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Domestic Violence

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Domestic Violence This essay will demonstrate that the issue of domestic violence is a complex one, much more complex than the term itself might convey. Indeed, domestic violence is complex in terms of its very definition, complex in terms of its theoretical explanations, complex in terms of gender relevance, complex in terms of its effects, and complex in terms of interventions to prevent and deal with its occurrence. The essay begins with a presentation and critique of various definitions for domestic violence, an exploration of the historical evolution of domestic violence as a societal concern, and a discussion and critique of theoretical explanations for domestic violence including consideration of the relevance of gender. This foundation will be used as a basis for exploring the impact of domestic violence upon its direct and indirect victims and the value and efficacy of the current resources, initiatives, and support networks used in combating domestic violence and assisting its victims. Finally, concluding remarks will be presented. A Critique on Definitions of Domestic Violence Finding a generally-accepted definition for domestic violence proved to be an elusive endeavor. This may be because there is no consensus definition of the term (Laurence and Spalter-Roth, 1996; Contemporary Women's Issues Database, May 1996; Contemporary Women's Issues Database, July 1996). Each writer seems to define the term to fit his or her topic or agenda. For instance, Chez (1994, cited in Gibson-Howell, 1996), in focusing on female victims of domestic violence, defines the term as the repeated subjection of a woman to forceful physical, social, and psychological behavior to coerce her without regard to her rights. Some definitions are basic and general: a pattern of regularly occurring abuse and violence, or the threat of violence, in an intimate (though not necessarily cohabitating) relationship (Gibson-Howell, 1996, citing Loring and Smith, 1994). Other definitions are comprehensive and specific (Manor, 1996; Neufield, 1996; Asian Pages, 1998; Josiah, 1998; Seattle Post-Intelligencer, 1999; Danis, 2003; Verkaik, 2003). ...read more.


Effects are not restricted to those that are physical and psychological in nature, however. Women can be financially impacted as well. Brown and Kenneym (1996) contend that women, in an effort to flee their attackers, may give up financial security and their homes in favor of safety. Mothers may experience additional negative effects from domestic violence. Starr (2001) contends that domestic violence against mothers is associated with harmful implications for mental health and parenting, as well as for the offspring. According to Starr, mothers who are in an environment of domestic violence suffer worse outcomes for themselves and for their children. Isaac (1997) suggests that abuse of mothers and children are linked, stating that from thirty to almost sixty percent of mothers reported for child abuse were themselves abused. Hewitt (2002) claims that ninety percent of occurrences of domestic violence are witnessed either directly or indirectly by children. Children can be affected in at least two ways by domestic violence. According to the British government, they can be traumatized by violence they witness against others in the relationship even when they are not the specific targets of the violence (CrimeReduction.gov.uk, Domestic violence mini-site, 2005). According to Hewitt (2002), children suffer low self-esteem, isolation, trauma, and homelessness that they may not manifest until later in life. They may also suffer from maladies such as worry, sadness, focus and concentration difficulties, forgetfulness, headaches and stomachaches, lying, and poor impulse control, according to Salisbury and Wichmann (2004). Importantly, there is also a strong correlation between domestic violence and child abuse, a point which reinforces Isaac's position mentioned earlier (CrimeReduction.gov.uk, Domestic violence mini-site, 2005). Edleson (1999, cited in Spath, 2003) takes the same position in stating that numerous research studies over the last several decades have reported a connection between domestic violence and child maltreatment within families. And, finally, as mentioned earlier, the social learning theory would suggest that children who witness violence learn that violence is an acceptable way to settle disputes. ...read more.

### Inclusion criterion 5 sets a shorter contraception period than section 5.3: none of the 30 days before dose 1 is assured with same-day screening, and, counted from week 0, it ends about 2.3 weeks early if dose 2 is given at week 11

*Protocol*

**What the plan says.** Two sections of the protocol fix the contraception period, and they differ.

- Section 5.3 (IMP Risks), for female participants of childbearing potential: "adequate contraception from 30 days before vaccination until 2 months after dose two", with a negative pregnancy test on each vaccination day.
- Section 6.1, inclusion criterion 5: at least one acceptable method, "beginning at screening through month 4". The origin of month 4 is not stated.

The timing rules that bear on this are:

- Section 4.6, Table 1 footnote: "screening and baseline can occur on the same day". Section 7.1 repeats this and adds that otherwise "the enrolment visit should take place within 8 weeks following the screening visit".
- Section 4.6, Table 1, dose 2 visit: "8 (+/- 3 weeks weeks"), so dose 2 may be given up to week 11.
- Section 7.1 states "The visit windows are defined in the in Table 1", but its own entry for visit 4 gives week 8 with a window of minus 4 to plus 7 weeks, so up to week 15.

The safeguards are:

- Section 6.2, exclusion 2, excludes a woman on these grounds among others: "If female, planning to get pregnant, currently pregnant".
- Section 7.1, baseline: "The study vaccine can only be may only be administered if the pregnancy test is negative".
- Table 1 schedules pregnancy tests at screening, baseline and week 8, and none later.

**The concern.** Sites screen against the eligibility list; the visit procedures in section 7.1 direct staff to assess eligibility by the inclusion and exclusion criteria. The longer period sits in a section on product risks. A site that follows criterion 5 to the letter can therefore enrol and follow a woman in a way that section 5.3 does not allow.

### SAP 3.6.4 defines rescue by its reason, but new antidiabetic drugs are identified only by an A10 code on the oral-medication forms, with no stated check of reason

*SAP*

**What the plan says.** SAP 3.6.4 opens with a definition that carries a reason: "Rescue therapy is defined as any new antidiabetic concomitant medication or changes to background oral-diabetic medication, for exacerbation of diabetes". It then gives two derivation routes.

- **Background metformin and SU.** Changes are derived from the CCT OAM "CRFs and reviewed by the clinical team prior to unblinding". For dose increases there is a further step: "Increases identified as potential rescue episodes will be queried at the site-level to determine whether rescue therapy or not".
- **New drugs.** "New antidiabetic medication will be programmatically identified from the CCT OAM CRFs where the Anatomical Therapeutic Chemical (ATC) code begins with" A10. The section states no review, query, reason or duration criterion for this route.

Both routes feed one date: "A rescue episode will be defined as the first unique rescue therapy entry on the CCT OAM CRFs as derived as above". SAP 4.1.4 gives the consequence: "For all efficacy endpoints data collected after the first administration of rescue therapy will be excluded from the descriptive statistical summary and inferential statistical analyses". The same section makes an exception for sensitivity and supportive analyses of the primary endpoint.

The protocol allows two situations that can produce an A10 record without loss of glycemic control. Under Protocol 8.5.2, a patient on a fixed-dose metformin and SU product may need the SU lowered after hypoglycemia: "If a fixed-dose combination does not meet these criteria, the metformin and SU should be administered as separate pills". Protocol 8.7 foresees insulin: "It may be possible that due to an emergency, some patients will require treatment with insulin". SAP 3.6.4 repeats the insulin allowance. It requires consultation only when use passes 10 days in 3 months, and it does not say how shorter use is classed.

The Register-Guard, August 29, 2004. Schechter, S. (1982) Women and male violence: The visions and struggles of the battered women's movement. Boston: South End Press. Cited in Danis, Fran S. (2003) The criminalization of domestic violence: What social workers need to know. Social Work, April 1, 2003. Seattle Post-Intelligencer (1999) Domestic violence: Give us statistics we can work with. July 16, 1999. Shakespeare, William (1604), Othello act 5. sc. 2. Edited by Sanders, Norman. Cambridge University Press, 1984. Cited in Meyersfeld, Bonita C. (2003) Reconceptualizing domestic violence in international law. Albany Law Review, December 22, 2003. Siegel, Reva B. (1996), The rule of love": Wife beating as prerogative and privacy, 105 YALE L.J. 2117. Tuerkheimer, Deborah (2004), Recognizing and remedying the harm of battering: A call to criminalize domestic violence. Journal of Criminal Law and Criminology, June 22, 2004. Simerman, John (2002) Men, too, fall victim to abuse in big numbers. Knight Ridder/Tribune News Service, November 25, 2002. Spath, Robin (2003) Child protection professionals identifying domestic violence indicators: implications for social work education. Journal of Social Work Education, September 22, 2003. Starr, Raymond H., Jr. (2001) Type and timing of mothers' victimization: effects on mother and children. Pediatrics, April 1, 2001. Tuerkheimer, Deborah (2004), Recognizing and remedying the harm of battering: A call to criminalize domestic violence. Journal of Criminal Law and Criminology, June 22, 2004. Verkaik, Robert (2003) One man in six `a victim of domestic violence'. The Independent, September 24, 2003. Wha-soon, Byun (1994) A study on the prevention of and countermeasures against domestic violence [Part 1 of 2]. Contemporary Women's Issues Database, January 1, 1994. Winkvist, Anna (2001) Researching domestic violence against women: Methodological and ethical considerations. Studies in Family Planning, March 1, 2001. Yllo, K. A. (1993). Through a feminist lens: Gender, power, and violence. In R. J. Gelles & D. R. Loseke (Eds.), Current controversies on family violence (pp. 47-62). Newbury Park, GA: Sage Publications. Cited in Danis, Fran S. (2003) The criminalization of domestic violence: What social workers need to know. Social Work, April 1, 2003. ...read more.